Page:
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Ft. Fisher taking Civil War History to New Heights

Fort Fisher State Historic Site Curator of History Ray Flowers will be the tour guide for the site’s new “Above the Scenes” walking tours. Tickets are $10 for adults. Kids 12 and under are free. The tour begins at noon, Tuesday through Saturday.

Fort Fisher State Historic Site is taking Civil War history to new heights. Beginning July 2, 2013, the site will offer “Above the Scenes,” a special 45 minute walking tour from the floor of the fort to the top of the traverses, along an area normally closed to pedestrians.
“This new tour will afford the visitor a different perspective from a unique vantage point,” said tour guide and Curator of History Ray Flowers. “We’re very excited about providing this unique opportunity to our visitors.”
The tour will begin at noon, Tuesday through Saturday. Tickets are $10 for adults and will be sold on a first come, first serve basis. Children 12 and under are free. Site officials say a maximum of 25 tickets will be sold each day. No advance tickets will be sold. Tour participants are encouraged to have proper walking shoes, sunscreen, and water. The tour is dependent on weather conditions and is not ADA accessible.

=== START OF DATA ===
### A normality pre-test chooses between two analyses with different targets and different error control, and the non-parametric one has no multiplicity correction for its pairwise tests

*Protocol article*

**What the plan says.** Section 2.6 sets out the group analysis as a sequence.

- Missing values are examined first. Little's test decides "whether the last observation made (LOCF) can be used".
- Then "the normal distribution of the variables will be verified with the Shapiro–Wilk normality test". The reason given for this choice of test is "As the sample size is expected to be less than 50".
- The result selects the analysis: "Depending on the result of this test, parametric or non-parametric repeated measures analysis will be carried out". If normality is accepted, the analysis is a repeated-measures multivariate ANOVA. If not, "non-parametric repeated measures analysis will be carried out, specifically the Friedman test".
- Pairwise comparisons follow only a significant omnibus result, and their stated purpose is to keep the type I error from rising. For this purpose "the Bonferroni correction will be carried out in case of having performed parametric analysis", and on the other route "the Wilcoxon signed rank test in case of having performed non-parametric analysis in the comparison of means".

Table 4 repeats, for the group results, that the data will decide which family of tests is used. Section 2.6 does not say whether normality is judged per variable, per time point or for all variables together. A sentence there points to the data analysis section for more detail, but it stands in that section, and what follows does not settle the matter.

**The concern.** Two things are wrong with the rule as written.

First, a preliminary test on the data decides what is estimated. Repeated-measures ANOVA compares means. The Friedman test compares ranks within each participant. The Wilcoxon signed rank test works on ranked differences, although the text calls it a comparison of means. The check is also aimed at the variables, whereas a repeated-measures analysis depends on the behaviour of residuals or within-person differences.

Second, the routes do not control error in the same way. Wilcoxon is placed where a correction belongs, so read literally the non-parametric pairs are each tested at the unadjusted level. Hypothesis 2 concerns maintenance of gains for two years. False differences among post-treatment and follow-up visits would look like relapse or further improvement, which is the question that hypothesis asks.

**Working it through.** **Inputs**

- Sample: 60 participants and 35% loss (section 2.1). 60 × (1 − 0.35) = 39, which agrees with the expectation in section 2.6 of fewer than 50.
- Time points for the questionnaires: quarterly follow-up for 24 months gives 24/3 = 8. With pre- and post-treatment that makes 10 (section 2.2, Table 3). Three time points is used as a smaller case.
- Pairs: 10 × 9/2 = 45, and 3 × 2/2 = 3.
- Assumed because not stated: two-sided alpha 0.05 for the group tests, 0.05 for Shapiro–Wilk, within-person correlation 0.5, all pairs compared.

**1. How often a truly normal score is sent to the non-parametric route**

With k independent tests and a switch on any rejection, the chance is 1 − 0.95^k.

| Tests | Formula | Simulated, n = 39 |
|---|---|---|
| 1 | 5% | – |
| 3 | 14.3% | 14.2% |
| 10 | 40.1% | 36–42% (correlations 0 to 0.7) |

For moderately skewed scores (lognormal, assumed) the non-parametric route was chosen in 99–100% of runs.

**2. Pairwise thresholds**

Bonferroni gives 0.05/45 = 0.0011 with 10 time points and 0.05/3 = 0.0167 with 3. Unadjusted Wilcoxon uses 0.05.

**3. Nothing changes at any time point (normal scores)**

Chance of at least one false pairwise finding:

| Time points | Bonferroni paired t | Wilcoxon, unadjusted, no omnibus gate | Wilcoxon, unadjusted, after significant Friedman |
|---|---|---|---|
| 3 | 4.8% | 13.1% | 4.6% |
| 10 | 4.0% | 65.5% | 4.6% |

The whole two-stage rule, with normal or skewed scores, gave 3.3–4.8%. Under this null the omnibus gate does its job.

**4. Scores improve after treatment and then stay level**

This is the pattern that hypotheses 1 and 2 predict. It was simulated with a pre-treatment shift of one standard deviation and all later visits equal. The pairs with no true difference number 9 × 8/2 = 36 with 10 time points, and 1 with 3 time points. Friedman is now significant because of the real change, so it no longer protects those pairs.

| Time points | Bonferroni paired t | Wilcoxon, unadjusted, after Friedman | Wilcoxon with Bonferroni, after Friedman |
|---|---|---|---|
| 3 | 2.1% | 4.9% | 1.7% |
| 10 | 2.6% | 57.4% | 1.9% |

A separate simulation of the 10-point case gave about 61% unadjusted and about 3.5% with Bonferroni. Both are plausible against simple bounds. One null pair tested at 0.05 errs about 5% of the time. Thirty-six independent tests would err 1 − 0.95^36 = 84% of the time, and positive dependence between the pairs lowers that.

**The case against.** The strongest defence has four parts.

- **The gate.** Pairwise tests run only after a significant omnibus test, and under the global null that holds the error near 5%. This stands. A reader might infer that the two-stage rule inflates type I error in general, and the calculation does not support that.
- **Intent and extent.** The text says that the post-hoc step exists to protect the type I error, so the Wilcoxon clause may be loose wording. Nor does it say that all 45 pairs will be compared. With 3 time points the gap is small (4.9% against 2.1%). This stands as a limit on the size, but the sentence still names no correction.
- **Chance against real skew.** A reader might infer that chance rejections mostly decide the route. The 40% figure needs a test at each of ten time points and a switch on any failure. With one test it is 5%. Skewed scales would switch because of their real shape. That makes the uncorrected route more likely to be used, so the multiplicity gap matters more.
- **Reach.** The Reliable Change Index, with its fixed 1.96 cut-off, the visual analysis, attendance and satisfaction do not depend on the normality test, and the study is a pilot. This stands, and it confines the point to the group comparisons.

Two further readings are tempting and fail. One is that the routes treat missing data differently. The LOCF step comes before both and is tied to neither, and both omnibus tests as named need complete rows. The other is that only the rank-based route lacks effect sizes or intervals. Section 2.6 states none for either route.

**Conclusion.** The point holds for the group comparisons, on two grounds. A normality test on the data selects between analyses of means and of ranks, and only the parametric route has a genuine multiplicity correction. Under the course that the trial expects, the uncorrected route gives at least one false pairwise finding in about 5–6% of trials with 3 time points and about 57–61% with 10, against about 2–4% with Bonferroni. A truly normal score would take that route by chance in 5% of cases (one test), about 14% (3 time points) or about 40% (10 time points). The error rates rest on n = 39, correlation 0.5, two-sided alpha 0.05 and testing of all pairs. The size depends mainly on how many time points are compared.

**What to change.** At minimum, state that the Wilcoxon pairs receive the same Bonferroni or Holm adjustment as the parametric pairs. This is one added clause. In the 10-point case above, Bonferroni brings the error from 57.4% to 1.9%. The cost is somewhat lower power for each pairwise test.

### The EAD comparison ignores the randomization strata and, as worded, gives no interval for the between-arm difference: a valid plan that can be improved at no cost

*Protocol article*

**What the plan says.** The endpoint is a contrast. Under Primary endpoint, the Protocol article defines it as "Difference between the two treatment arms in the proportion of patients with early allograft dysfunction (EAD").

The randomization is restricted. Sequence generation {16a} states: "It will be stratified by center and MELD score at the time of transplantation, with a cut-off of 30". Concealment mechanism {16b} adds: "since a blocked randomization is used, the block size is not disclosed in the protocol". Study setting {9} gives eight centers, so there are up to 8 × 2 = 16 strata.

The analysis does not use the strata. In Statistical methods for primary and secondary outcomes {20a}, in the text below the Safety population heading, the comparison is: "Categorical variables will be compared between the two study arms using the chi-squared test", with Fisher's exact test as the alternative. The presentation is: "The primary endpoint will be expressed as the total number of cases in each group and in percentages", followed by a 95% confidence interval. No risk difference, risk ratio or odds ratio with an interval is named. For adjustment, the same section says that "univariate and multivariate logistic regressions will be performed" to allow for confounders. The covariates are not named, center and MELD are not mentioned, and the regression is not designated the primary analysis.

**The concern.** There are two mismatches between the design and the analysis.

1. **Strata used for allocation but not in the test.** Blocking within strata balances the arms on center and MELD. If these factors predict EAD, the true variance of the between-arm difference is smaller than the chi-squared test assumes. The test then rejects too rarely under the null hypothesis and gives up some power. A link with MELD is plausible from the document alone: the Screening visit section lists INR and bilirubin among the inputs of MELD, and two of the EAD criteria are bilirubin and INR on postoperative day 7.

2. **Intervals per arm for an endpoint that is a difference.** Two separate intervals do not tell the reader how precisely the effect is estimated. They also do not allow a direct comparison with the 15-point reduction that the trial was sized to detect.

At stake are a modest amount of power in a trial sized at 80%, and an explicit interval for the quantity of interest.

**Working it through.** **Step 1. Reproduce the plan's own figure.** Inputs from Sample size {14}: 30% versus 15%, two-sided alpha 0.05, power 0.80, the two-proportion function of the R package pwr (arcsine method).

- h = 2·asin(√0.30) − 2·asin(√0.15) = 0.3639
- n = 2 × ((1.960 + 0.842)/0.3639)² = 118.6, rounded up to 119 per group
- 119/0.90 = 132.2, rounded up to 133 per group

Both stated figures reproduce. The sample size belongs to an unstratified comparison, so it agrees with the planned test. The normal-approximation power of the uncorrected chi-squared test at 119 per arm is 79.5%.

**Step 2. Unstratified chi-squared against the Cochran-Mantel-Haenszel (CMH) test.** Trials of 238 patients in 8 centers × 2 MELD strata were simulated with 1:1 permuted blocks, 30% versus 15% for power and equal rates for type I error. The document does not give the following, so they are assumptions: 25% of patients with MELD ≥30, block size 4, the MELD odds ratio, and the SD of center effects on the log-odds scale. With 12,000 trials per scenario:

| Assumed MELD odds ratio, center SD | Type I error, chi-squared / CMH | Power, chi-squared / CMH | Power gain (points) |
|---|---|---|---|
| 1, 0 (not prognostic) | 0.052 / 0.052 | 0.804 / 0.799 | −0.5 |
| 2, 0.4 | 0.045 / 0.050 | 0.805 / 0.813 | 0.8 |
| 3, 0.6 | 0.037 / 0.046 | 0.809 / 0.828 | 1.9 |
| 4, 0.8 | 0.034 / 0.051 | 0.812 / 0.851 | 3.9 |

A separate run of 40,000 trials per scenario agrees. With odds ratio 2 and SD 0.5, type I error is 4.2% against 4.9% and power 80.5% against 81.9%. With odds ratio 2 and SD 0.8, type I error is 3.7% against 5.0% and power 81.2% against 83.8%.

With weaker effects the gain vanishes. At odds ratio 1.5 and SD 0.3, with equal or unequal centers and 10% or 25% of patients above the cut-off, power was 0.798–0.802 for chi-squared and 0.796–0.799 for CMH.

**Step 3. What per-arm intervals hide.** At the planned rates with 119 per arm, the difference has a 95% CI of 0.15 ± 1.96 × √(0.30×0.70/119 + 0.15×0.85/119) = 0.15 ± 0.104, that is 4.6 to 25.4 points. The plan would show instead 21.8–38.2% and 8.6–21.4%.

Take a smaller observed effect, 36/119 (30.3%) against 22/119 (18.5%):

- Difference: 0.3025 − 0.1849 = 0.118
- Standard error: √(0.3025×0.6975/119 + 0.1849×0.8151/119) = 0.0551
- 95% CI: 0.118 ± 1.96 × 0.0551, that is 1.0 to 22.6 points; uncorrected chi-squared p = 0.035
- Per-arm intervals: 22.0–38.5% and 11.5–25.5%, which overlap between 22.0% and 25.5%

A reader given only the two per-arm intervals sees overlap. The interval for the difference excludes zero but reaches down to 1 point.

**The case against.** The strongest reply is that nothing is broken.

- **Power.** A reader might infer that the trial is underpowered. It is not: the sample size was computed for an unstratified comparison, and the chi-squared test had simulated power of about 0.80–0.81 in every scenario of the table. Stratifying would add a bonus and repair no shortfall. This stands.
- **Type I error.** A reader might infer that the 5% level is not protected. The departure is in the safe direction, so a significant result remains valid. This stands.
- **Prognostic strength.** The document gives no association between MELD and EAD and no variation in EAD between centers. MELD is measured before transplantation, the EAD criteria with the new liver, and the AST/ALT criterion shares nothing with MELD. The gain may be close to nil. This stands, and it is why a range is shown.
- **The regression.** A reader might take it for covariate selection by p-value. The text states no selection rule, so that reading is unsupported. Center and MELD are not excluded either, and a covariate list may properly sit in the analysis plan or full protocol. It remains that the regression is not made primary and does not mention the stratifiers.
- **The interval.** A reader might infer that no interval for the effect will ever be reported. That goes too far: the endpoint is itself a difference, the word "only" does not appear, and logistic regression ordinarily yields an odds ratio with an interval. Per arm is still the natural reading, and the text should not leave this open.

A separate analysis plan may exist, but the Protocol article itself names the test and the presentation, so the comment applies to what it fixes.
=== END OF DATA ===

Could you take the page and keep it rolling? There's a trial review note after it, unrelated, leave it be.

Fort Fisher, the largest earthen fortification in the Confederacy, once protected the port of Wilmington and the vital blockade running trade on the Cape Fear River. After two massive naval bombardments the fort fell to a Union assault on January 15, 1865. With the capture of Fort Fisher, Wilmington’s port – “the Lifeline of the Confederacy” – was closed to foreign trade.
Fort Fisher State Historic Site is located at 1610 Fort Fisher Blvd S, Kure Beach, N.C. 28449.  For more information on the site, call (910) 458-5538 or visit the web site  Fort Fisher State Historic Site is part of the Division of State Historic Sites in the N.C. Department of Cultural Resources, which annually serves more than 19 million people through its 27 historic sites, seven history museums, two art museums, the nation’s first state-supported  Symphony Orchestra, the State Library, the N.C. Arts Council, and the State Archives.
The N.C. Department of Cultural Resources serves as a champion for North Carolina’s creative industry, which employs nearly 300,000 North Carolinians and contributes more than $41 billion to the state’s economy.  To learn more, visit